In 1979, the late President Sadat decreed PSL No. 44 of 1979, which included revolutionary reforms. PSL No. 44 protected working women from obedience ordinance suits from their husbands on the grounds of their leaving the conjugal home to work, and affirmed their right to spousal financial support. Other reforms included a wife's automatic right to judicial divorce if her husband enters into a new marriage without her having to prove injury; and her right to the conjugal home in the case of divorce if she has the custody of the children. The new law also legislated mut'a (indemnity) for women who are divorced by their husbands without their desire or fault (Fawzy 2004). To avoid opposition from the religious establishment, Islamist groups and other conservative factions in society, President Sadat decreed the law at a time when Parliament was not in session. PSL No. 44 of 1979, however, was later annulled by the High Supreme Court in 1985 because the process through which it was passed was ruled to be unconstitutional. That same year, its replacement (PSL No. 100) was passed. The new law lacked many of the revolutionary articles of its predecessor.
Thus, marriage as constructed by the Egyptian modern laws is one in which a husband supports his wife and children, provides them with an adequate and safe conjugal home, and is considered by the legal institution as the guardian and leader of this family unit. In exchange, a wife is expected to fulfil the sexual needs of her husband, to be physically available in the conjugal home, and to care for the children, although she cannot claim guardianship over them. Her role is sexualized and her rights are unequal to her husband's. But does this institutional model of marriage fit with the lived experiences of Egyptian women and men?
Lived experiences of marriage
Marriage continues to be an important social institution in which Egyptians invest to seek stability, security and social acceptability as well as to forge social and economic alliances between families. For the women interviewed for this study, the process of getting married involved finding a partner, negotiating each partner's share of the costs of marriage, and entering into marriage with adequate protection against divorce and abandonment. However, these different aspects of the process were not necessarily congruent with one another. Negotiations and compromises had to be made. Some women strategized better than others, but many entered into marriages that were inherently based on precarious foundations such as reliance on meagre resources that were shared with in-laws; the husband's irregular employment status; discrepancy between husband's and wife's perceptions of their financial roles in the marriage and the realities of their economic needs; pursuit of partners with economic assets at the expense of emotional and educational compatibility; as well as the unequal and hierarchical legal rights and obligations of husbands and wives. Many of the interviewed women worked before marriage. Some continued to work after marriage either regularly or intermittently, while others gave up their jobs. But the majority of the women were sceptical about the notion that work strengthened their marital rights and relations.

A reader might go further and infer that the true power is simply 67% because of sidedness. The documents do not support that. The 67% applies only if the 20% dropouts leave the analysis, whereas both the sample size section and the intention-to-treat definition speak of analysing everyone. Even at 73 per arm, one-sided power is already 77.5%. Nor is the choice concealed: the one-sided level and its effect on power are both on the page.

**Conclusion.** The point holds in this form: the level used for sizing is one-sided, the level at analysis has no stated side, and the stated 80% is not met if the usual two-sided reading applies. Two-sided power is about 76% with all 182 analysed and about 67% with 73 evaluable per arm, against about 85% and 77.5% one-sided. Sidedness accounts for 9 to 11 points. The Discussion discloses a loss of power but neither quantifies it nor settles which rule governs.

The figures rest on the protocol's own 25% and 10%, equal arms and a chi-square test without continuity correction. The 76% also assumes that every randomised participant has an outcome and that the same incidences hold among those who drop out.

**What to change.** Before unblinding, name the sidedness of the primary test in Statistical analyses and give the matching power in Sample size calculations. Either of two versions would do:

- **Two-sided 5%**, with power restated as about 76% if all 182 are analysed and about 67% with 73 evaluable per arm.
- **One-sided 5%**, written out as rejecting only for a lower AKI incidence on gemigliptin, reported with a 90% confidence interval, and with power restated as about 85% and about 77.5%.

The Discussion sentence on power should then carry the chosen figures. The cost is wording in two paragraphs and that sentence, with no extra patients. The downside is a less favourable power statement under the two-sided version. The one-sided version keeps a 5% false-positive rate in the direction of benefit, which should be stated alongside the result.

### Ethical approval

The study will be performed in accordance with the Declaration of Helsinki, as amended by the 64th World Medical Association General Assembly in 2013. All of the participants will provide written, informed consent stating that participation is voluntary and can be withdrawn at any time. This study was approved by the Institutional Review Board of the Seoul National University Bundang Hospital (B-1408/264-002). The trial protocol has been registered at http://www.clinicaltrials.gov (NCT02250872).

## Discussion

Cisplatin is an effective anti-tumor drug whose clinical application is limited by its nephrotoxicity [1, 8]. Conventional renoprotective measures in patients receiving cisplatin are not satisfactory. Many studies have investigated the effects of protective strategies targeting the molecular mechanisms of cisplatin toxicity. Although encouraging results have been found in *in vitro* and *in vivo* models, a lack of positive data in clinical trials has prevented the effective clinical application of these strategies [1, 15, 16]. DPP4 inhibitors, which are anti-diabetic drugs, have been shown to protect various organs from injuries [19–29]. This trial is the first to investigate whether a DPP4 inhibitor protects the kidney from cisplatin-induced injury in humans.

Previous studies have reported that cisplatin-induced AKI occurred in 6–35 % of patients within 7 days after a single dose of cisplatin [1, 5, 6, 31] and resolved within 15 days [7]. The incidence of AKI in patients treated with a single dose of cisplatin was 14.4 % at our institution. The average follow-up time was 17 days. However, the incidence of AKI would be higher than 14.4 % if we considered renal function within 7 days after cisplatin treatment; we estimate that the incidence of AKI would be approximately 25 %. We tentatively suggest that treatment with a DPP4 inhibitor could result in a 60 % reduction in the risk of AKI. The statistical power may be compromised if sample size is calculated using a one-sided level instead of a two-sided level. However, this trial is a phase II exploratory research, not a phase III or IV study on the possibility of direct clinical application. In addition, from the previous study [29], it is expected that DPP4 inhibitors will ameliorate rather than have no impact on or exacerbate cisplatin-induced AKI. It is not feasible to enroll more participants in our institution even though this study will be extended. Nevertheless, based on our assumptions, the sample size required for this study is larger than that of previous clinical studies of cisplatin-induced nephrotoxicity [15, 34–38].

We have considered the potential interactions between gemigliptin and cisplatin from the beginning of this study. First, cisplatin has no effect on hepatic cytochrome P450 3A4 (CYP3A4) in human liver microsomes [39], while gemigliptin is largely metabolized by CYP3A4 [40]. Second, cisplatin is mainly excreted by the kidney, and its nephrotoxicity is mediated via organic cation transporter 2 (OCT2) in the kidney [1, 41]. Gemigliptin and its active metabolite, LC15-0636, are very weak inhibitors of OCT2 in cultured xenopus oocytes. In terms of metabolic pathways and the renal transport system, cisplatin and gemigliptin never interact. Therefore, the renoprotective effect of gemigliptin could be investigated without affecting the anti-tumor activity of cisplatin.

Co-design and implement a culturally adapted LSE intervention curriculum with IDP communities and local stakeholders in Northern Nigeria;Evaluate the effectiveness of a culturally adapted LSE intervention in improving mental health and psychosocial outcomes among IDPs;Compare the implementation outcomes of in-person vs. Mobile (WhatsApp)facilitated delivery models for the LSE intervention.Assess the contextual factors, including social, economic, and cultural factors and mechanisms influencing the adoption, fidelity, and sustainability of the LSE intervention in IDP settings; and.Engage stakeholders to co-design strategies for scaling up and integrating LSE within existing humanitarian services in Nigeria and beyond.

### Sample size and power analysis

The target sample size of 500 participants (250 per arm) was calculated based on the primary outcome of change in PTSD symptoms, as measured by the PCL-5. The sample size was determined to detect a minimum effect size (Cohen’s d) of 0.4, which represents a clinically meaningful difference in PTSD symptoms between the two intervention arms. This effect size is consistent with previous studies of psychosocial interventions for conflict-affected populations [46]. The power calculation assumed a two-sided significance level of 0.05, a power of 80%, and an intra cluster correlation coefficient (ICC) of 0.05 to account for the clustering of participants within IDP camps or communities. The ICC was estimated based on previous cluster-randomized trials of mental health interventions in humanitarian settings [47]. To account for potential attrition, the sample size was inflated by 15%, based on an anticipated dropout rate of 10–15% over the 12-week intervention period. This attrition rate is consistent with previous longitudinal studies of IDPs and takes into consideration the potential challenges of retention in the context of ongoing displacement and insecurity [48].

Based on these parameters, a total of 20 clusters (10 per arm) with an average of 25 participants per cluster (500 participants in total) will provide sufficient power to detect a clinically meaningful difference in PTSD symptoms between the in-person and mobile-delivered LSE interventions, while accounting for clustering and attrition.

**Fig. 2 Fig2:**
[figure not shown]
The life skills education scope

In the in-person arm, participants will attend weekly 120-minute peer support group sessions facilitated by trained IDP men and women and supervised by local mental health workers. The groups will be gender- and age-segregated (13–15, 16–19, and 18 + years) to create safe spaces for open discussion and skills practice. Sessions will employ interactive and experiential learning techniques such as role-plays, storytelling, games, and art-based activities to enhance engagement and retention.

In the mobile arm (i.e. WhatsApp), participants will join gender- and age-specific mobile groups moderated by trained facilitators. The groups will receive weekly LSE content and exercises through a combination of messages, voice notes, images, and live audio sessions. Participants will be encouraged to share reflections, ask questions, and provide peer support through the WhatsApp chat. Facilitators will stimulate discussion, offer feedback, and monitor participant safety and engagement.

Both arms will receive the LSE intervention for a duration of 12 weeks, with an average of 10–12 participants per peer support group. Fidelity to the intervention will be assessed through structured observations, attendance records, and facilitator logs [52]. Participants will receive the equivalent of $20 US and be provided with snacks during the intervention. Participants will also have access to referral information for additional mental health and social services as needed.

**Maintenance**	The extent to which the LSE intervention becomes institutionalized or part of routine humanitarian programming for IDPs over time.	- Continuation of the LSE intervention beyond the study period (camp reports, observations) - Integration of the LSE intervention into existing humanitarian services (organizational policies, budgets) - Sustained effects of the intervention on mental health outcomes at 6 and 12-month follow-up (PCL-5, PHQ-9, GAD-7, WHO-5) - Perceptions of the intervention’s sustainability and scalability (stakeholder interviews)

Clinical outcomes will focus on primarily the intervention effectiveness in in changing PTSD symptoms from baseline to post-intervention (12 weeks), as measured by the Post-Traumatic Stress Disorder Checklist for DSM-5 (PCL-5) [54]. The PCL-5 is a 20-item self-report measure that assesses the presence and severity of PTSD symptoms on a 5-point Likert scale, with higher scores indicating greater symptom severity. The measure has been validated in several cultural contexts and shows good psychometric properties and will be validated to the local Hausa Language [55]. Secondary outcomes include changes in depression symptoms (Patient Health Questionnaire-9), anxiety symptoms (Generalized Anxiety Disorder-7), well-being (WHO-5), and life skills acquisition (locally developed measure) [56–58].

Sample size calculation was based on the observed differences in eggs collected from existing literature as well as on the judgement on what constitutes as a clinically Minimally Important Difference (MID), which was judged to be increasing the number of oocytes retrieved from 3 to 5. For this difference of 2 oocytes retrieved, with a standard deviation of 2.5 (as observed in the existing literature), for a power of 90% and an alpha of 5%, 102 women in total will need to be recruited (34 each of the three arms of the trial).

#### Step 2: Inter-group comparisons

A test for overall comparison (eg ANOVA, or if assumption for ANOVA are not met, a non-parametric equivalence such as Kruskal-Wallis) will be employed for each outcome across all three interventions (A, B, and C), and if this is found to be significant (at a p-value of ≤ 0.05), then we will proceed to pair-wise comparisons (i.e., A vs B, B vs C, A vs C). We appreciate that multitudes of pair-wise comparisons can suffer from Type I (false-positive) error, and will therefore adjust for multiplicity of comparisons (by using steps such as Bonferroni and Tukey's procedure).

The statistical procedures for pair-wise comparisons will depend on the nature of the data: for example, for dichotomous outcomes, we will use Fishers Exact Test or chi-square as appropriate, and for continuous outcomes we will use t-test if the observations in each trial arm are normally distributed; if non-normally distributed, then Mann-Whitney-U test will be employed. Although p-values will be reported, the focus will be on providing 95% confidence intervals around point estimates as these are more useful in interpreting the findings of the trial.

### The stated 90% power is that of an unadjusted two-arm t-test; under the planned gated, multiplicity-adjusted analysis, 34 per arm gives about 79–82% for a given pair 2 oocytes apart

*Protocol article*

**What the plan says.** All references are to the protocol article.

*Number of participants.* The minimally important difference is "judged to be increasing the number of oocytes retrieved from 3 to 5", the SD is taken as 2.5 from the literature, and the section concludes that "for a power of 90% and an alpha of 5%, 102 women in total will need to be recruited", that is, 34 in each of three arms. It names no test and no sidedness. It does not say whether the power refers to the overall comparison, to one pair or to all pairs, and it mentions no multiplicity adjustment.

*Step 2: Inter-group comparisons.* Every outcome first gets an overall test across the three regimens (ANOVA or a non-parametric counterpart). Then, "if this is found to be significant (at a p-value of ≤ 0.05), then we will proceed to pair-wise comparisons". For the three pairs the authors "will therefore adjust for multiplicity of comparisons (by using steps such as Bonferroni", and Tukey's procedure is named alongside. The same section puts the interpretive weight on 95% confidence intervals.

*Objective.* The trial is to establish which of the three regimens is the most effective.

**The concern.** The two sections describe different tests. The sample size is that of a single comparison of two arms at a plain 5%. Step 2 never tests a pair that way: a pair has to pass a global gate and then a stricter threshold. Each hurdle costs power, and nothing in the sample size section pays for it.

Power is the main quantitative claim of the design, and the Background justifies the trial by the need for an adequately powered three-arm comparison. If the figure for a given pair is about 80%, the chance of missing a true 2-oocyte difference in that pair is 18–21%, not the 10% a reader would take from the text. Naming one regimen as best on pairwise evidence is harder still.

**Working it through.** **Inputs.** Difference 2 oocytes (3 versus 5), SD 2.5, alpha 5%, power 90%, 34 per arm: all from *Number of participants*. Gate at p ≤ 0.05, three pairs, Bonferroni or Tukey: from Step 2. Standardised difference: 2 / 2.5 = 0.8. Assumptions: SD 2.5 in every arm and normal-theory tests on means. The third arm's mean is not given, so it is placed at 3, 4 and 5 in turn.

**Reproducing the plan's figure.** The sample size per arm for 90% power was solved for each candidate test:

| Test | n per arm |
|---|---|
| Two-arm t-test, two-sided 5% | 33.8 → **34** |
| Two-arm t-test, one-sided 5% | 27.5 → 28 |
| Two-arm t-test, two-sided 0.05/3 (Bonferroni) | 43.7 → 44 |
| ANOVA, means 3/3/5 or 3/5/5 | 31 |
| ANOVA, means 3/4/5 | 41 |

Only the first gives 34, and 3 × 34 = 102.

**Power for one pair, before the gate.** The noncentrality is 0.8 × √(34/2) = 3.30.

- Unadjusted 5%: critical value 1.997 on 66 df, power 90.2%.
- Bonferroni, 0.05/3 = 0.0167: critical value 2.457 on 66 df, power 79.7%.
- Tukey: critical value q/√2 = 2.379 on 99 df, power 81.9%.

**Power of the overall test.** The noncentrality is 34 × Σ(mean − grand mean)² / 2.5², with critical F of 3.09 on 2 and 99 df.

The legal gendering of marriage takes place through the interplay between different state codes (labour, social security and family), which is often disempowering to women. It is not only the case that gendered notions of men's and women's roles in family laws contribute to labour or social security laws that discriminate against women and their spouses; in addition, labour or social security laws that discriminate against women destabilize their marriages. For example, widowed women are sometimes forced to enter into unregistered marriages (urfi), in which they can make no legal claim to financial support or inheritance from their second husbands, in order that they can keep the pensions of their deceased first partners. Also, in the course of this research, I have come across married women in their sixties whose husbands did not support their families because either they earned very little and intermittently from informal labour, or because they were absent partners who repeatedly abandoned and then returned to the conjugal home. The wives engaged in a variety of informal occupations to make ends meet and were at a stage of their lives in which they could no longer sustain work because of poor health. A number of these women were in the process of divorcing their husbands through khul because they wanted to be eligible for monthly payments from the state's social aid and assistance programme (SAA). According to SAA regulations, in order to receive monthly cash, female beneficiaries have to prove that they are in dire economic need and that they are divorced, widowed, or have been deserted by their husbands for at least four years. In fact, studies of government welfare in the past decade and a half show that programmes such as the SAA are operated on the basis of a philosophy and work practice that gender the roles and needs of their female beneficiaries and expect them to be in abject poverty and without a male provider (Bibars 2001; Sabry 2005).